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Mama Said: How do we explain climate change to kids?

Learning big concepts is confusing in childhood and it doesn’t bode well for the environment, writes Emily Martin

How do we help children understand climate issues
How do we help children understand climate issues

When it comes to education there’s only time to learn snippets here and there at school. You naturally speed through subjects like the animal kingdom, WW2, food production, economics, plate tectonics, trigonometry. There isn’t time to learn and understand it all so naturally you’re left with huge, confusing gaps. Some things you might overhear on the TV news, while you’re playing with your sister on the carpet. But overall, it’s up to you as an individual to fill in all the blanks.

I remember being 8 and learning a new word at school. “Biodegradable”. I felt very grown up knowing such a long word, surely the longest word I knew at that time. I went home and announced it to my parents. “Wow” they said, “Do you know what it means?”. Hmmm, no I didn’t. And that was the start of a lifetime of confusion. Dexterity. Discombobulate. Altruism. Gauche. Marxism. Communism. Nuclear. Dividend. Exponential. Quasi. Psychotherapist. What were the adults talking about?

And particularly confusing was an array of puzzling environmental words of which, I came to learn, my precious “biodegradable” was one. Green House Gas, the Ozone Layer, ecological, acid rain. Very confusing, and seemingly having something to do with the biggest problem ever faced by humanity - those plastic can loops that hold together 4 or more cans of beer. In my tiny child’s brain I noted this solemnly. Something had to be done.

I remember more than once in school assemblies being reminded to snip those plastic can loops whenever possible, with scissors, lest a vulnerable hedgehog should attempt to climb through one of the loops and become irreversibly stuck. Regularly in school assembly the suffering of hedgehogs would be described and me and my small peers would all vow silently to spend our lives snipping those plastic loops. No hedgehogs would suffer because our Dads brought few beers to a BBQ. Not on our watch.

The “hole” in the Ozone Layer seemed a frightening issue relating to the sky. A worrying problem causing polar bears to stand alone atop icebergs on the TV news. And all the fault somehow of my own mum and her excessive use of Elnett hairspray in the 1980s, for which I’d like to say here publicly, I’m truly sorry.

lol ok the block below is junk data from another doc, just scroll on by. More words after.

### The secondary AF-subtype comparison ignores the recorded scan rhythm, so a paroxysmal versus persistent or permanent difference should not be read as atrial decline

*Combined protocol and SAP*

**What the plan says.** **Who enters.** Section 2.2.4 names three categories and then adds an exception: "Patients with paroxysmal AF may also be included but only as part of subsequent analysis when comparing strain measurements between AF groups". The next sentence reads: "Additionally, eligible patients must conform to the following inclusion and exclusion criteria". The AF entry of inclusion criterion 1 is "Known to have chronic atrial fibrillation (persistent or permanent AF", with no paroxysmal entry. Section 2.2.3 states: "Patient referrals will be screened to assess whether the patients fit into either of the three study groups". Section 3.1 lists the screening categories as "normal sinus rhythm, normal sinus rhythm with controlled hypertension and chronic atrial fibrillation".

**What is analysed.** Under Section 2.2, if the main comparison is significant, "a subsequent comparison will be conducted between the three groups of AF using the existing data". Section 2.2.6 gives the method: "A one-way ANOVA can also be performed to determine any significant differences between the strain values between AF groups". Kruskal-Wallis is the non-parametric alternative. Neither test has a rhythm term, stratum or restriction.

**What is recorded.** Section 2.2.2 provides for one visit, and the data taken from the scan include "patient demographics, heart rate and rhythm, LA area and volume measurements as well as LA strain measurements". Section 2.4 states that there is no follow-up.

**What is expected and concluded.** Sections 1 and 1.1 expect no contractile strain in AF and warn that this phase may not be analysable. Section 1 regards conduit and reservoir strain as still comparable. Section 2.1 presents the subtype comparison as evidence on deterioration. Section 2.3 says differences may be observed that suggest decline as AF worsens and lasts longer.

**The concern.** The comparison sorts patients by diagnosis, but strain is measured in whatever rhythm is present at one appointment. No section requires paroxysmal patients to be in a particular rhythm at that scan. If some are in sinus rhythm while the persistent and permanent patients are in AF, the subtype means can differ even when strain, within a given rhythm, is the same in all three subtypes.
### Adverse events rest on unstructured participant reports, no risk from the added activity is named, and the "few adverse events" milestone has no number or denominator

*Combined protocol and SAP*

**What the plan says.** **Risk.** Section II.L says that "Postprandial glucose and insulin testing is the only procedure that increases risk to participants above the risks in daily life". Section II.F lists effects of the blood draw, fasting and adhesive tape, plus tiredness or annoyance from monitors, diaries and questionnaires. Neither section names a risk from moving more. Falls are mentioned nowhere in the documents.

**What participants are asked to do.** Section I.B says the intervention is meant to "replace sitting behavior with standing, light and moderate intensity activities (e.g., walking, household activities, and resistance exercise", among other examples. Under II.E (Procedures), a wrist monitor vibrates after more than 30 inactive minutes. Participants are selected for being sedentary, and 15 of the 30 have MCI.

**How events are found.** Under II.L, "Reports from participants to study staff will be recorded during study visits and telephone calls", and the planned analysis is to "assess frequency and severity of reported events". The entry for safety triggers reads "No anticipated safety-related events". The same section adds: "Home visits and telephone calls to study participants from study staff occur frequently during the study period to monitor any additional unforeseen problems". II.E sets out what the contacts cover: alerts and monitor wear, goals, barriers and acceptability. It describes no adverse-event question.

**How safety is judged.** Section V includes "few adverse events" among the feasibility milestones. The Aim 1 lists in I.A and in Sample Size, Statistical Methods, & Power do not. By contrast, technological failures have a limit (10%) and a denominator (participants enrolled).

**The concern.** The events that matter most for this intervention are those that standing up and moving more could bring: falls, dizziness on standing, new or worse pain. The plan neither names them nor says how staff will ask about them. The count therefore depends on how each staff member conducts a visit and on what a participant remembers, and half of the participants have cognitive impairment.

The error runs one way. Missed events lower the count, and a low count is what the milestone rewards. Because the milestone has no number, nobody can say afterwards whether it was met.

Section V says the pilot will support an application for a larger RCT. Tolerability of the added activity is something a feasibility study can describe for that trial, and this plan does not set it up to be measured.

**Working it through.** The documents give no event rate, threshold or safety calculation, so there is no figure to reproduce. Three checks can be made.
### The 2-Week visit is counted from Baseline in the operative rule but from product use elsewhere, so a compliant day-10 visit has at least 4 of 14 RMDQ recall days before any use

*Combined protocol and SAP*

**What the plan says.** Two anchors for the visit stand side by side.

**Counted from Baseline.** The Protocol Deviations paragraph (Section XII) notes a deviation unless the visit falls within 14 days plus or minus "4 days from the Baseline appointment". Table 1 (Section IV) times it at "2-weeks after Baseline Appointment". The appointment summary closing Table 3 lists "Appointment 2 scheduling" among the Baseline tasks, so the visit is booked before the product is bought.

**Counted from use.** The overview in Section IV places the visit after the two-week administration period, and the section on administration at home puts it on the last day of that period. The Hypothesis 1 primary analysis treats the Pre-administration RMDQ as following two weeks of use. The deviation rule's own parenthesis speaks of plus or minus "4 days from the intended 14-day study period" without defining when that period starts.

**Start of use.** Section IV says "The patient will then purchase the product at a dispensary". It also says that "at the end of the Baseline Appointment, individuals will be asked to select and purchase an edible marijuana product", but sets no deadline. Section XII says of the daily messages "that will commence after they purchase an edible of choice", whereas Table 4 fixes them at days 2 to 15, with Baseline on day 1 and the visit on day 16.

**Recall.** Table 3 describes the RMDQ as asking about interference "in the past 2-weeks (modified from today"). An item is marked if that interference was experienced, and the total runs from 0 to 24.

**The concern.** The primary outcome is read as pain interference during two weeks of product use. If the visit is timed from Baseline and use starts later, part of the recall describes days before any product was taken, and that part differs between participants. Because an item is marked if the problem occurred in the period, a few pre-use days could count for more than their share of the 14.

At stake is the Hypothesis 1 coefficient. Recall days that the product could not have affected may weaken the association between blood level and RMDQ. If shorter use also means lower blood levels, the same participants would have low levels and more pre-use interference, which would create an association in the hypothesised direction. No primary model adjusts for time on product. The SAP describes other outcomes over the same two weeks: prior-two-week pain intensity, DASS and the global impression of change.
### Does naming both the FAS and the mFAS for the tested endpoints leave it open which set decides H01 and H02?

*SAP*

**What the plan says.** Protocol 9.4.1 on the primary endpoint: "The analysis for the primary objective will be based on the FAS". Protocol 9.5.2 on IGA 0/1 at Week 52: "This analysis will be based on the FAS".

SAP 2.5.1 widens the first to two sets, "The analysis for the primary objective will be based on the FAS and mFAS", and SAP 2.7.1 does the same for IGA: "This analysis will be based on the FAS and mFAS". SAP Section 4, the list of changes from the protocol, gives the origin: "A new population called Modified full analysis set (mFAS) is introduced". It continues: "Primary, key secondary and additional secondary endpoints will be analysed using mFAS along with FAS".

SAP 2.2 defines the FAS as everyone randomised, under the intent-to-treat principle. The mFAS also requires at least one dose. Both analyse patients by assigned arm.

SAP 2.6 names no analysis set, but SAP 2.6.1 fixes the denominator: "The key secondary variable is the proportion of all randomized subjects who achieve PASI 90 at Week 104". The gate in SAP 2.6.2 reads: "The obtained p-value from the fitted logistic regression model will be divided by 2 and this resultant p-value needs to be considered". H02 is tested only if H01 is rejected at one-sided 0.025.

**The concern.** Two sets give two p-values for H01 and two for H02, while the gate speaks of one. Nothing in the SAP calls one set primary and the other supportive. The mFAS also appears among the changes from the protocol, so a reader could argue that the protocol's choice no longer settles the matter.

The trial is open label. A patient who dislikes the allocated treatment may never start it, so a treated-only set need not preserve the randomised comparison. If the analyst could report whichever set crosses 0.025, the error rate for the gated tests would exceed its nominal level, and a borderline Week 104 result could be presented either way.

Anyway, I’m older now. I understand some of those words. And now I can watch my own children’s befuddlement as they learn bits here and snippets there. Boy told me the other night during our bedtime chat that he’d learned it was bad to leave litter lying around. “Oh?” I enquired. He said we have to “re-use, re-cycling [sic] and re-do”. I didn’t understand the “re-do” part of the process but my ears started ringing as I recalled just moments earlier downstairs having stuffed some plastic wrapping into the normal bin, unsure of its recycling status and felt visceral shame at my part in ruining the planet.

He carried on and said we have look after the Earth because we share it with lots of other creatures. And then he turned accusatorily to me and said, “Do you think we can just put all the rubbish in a rocket and blast it into the space?” “No?” I offered. He looked relieved. And then explained by doing that (I hadn’t considered doing that) we’d end up with a sky full of trash and that instead of stars it would then just be junk when we looked at the sky.

We sang a couple of rounds of “twinkle twinkle lots of trash”, to his great amusement, before his face darkened again. He told me how some people go for picnics on the beach and leave all their rubbish behind and that the baby turtles then simply cannot make their way to the sea. He said if the planet was covered in trash, we would all be trying to search for our mums but we wouldn’t be able to find them.

Girl is a bit further along on the path of environmental awareness. At school they had a project to design a piece of technology, something ecological. She spent an hour designing a wearable battery that recharges by using your movement, which sort of exists already but only in prototype as far as we could see on Google. So overall, a brilliant idea. “We’ll be rich!” I thought.

Anyway, after an hour she declared her work done. No further research needed. But weeks later I found the papers in her bag and said, “Oh, didn’t you hand this in?”. “No,” she replied. “I couldn’t be bothered and forgot”. So the inertia and confusion over saving the planet is just as rife as it was in the 80s and 90s I’m afraid. And that does not bode well.


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